There are many interesting innovations taking place right now – from groundbreaking SMS crowd-mapping tools to agriculture-based innovations for small farmers. Innovative tools & approaches of engaging and empowering low-income communities are coming up constantly. But I’m also extremely interested in the growth of the impact investment space, and where we are right now in terms of the community as an emerging asset class, whether or not this type of investment breeds better social impact metrics, and whether the capital is flowing to the right places. There are still a lot of spaces we need to fill when it comes to connecting capital to social enterprises, particularly at the early-stage, and it’s interesting to see how crowd-funding and other innovative ways of raising capital are becoming potential solutions to help fill that gap.

2) Why start up i2i? Why is this the time to enter into the market? 
i2i was launched in order to help address some of the disconnects in the social entrepreneurship space. Prior to launching the company, I worked in venture philanthropy for over three years, providing seed funding and support to early-stage social enterprises mainly in Pakistan. I was first exposed to the “space” then, and quickly immersed myself in all things social entrepreneurship & innovation. It has been fascinating and motivating to see growing ecosystems in markets like India, Latin America (Mexico, Brazil, Chile are good examples), and East Africa. Beyond higher access to capital (a lot of impact investors operate in these countries), we’ve seen the growth of other players that further support social enterprise – incubators, accelerators, government policies (in some cases), intermediaries, etc.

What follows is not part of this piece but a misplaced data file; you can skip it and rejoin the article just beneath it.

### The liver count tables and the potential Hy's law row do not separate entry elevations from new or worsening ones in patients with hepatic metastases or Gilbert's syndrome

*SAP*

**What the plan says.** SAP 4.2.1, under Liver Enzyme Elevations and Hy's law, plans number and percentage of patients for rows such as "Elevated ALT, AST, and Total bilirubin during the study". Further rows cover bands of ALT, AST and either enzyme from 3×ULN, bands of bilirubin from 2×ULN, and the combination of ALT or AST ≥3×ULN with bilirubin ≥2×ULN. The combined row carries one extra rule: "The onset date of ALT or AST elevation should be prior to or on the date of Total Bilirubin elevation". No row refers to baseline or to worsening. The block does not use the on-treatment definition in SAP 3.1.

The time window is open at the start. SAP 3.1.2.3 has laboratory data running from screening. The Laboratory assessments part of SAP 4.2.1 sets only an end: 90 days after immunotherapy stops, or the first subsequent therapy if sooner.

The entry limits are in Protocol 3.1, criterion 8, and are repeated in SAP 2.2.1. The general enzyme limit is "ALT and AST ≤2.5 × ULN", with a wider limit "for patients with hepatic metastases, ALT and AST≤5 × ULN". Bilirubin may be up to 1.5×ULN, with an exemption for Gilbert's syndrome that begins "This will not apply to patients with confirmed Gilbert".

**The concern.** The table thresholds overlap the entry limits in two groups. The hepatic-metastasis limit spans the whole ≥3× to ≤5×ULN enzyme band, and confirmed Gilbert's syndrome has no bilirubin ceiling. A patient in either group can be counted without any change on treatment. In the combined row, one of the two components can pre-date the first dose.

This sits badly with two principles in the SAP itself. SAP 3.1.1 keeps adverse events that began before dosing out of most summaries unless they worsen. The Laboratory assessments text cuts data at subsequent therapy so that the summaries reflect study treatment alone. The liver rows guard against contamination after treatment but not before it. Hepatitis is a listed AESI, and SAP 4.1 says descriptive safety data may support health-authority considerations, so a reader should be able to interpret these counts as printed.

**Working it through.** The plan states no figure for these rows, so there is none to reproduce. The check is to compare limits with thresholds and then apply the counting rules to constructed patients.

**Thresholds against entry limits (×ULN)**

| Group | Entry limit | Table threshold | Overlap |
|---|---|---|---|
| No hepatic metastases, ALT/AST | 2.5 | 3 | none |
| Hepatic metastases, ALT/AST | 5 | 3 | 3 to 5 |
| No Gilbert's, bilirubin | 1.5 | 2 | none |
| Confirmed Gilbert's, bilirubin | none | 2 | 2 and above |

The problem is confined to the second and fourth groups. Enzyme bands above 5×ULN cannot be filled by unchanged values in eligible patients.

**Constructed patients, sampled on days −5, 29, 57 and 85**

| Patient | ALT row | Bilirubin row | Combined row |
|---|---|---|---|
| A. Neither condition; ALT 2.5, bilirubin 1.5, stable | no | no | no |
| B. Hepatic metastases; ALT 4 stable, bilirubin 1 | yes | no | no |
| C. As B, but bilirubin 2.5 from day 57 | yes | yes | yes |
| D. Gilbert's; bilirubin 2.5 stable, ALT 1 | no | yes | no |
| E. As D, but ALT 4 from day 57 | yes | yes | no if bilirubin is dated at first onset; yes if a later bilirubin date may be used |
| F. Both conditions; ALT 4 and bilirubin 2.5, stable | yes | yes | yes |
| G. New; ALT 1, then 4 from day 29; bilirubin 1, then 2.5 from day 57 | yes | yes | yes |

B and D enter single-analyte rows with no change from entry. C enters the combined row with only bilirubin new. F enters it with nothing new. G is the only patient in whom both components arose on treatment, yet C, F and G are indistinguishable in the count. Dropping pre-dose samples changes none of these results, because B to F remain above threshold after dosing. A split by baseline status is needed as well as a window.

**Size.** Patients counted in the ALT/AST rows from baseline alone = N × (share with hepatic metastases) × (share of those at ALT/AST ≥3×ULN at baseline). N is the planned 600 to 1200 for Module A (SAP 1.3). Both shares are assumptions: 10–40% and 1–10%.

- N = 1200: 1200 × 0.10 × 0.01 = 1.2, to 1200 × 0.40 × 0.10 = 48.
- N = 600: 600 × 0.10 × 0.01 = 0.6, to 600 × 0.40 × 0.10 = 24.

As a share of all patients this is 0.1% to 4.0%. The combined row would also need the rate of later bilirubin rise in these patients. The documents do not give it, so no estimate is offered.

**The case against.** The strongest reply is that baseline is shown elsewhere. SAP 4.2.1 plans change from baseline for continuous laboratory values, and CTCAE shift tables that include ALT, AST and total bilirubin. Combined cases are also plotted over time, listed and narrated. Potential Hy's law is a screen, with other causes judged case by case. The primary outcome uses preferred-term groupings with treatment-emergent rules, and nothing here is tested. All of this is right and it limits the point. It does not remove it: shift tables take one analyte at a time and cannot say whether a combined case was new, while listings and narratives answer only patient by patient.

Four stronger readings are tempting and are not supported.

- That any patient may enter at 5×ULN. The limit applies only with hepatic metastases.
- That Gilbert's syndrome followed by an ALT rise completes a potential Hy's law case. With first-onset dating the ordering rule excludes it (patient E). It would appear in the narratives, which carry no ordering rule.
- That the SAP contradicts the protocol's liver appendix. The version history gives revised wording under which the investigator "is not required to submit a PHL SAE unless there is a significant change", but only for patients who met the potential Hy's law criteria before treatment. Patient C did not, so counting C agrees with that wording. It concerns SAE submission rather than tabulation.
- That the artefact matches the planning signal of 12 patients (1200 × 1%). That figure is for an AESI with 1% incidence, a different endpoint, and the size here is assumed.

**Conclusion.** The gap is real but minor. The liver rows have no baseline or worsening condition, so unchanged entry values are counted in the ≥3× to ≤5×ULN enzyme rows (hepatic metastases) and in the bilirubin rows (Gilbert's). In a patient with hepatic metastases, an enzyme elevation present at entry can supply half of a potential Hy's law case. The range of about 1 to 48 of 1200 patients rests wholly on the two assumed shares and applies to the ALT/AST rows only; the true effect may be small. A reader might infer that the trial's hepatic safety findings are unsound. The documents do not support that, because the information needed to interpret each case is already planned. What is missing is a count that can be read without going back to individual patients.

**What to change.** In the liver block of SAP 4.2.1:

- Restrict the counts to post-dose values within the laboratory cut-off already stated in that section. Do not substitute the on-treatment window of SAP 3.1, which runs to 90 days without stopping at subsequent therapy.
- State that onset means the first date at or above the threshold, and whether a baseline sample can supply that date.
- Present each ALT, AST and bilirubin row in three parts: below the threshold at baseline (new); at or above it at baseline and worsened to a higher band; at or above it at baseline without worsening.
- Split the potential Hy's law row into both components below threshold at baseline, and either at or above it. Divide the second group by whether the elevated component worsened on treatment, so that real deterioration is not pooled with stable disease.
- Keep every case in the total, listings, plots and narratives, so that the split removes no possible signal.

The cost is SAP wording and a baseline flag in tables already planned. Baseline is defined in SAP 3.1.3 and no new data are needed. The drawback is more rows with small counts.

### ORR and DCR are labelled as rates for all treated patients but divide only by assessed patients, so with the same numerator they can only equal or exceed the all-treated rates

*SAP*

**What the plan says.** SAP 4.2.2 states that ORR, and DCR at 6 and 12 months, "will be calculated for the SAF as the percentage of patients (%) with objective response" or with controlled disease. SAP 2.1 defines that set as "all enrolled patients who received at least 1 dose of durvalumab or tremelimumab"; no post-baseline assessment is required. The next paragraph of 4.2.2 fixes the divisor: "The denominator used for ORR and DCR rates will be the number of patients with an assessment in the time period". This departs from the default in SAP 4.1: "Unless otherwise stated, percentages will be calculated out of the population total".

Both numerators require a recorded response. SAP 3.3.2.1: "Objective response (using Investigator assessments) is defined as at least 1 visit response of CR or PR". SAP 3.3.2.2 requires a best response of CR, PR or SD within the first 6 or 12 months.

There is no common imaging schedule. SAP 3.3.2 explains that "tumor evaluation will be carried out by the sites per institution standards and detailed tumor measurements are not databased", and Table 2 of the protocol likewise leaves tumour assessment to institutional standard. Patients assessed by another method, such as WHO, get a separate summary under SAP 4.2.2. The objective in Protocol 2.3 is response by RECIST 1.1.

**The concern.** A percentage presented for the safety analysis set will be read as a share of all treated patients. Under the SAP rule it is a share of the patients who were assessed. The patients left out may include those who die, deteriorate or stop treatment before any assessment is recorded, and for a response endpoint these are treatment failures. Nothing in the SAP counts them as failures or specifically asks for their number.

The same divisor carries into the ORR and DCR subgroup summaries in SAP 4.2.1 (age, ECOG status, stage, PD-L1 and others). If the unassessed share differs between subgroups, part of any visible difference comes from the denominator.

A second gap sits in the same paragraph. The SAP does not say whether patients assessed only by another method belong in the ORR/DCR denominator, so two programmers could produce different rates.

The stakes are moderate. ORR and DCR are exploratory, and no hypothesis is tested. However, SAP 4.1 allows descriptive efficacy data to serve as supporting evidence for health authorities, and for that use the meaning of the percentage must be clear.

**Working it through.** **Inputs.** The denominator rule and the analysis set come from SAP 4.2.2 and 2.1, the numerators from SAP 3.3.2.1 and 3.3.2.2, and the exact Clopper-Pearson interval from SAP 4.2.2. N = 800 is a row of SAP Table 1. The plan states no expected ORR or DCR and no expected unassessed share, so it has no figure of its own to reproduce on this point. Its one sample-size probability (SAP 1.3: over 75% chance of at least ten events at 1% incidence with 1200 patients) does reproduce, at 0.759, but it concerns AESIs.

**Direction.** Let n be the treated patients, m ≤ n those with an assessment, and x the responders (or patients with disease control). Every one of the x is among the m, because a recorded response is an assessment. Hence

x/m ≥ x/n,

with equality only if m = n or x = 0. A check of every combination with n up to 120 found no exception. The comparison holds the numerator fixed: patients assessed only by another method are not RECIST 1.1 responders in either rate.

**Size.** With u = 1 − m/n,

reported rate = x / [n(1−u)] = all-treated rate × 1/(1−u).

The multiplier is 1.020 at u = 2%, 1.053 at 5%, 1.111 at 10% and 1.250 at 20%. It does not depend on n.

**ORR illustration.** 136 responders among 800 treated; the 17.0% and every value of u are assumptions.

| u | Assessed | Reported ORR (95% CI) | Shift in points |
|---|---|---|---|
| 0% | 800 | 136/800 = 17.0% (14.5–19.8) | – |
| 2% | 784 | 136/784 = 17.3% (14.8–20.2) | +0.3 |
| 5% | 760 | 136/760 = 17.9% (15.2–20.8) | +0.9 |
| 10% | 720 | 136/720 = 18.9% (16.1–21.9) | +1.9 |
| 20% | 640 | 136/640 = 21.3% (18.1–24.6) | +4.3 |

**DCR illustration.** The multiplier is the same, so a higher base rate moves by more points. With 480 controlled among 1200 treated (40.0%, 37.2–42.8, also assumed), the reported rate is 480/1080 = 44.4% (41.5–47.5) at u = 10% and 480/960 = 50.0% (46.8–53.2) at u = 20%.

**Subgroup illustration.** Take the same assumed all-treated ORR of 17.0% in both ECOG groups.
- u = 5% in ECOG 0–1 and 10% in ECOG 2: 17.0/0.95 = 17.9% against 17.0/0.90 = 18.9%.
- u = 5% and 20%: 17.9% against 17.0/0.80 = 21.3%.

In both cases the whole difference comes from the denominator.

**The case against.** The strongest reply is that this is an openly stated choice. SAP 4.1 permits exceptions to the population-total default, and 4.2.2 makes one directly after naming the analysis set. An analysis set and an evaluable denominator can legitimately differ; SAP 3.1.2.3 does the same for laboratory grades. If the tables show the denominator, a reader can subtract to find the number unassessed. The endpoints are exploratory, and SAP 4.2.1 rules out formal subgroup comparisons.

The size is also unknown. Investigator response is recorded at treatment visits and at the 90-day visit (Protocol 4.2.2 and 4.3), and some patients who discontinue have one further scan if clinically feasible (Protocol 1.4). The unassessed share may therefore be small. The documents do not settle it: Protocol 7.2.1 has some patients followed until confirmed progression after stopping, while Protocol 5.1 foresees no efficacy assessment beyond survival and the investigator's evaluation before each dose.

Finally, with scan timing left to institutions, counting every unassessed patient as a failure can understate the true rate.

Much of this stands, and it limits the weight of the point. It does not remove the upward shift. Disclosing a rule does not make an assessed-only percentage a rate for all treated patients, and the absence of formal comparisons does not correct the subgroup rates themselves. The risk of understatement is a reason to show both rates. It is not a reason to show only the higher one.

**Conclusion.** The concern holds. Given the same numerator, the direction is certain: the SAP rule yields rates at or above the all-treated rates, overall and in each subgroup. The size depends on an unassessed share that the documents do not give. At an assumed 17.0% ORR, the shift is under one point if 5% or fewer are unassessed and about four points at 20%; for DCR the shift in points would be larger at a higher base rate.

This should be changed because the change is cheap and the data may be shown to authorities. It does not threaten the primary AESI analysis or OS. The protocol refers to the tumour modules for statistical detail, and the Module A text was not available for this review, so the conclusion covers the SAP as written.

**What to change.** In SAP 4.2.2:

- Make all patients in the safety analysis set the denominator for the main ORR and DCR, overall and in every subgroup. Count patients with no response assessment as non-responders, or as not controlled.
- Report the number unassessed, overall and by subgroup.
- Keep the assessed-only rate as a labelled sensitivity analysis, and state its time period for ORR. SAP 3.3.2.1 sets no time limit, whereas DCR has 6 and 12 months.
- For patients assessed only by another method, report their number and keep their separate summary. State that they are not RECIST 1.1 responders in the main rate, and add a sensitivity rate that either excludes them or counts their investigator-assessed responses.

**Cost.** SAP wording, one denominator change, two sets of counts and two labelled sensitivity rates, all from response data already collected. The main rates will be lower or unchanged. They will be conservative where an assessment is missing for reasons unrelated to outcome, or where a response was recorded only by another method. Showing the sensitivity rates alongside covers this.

i2i was founded to take a similar ecosystem approach in the “untapped” markets – that’s a lot of jargon I know, but essentially we provide tailored services to early-stage social enterprises to grow their businesses and connect them to capital. Pakistan, our pilot market, is a great example of a country where there is a significant need for more innovative and market-based approaches to development – 66% of the population live on under $2 a day – but where the environment for social entrepreneurship is relatively new. Entrepreneurs often lack the tools & services to maximize the potential of their models and attract capital, especially in markets like Pakistan, where the volatile political and security situation hurt the investor environment. There is a lot opportunity for i2i, as an intermediary, along with other partner organizations, to be the architects of the ecosystem, fostering the social entrepreneurship space both from the top-down and the bottom-up.

3) What is the biggest misconception you see in the world of social enterprise and where do you stand on the issue?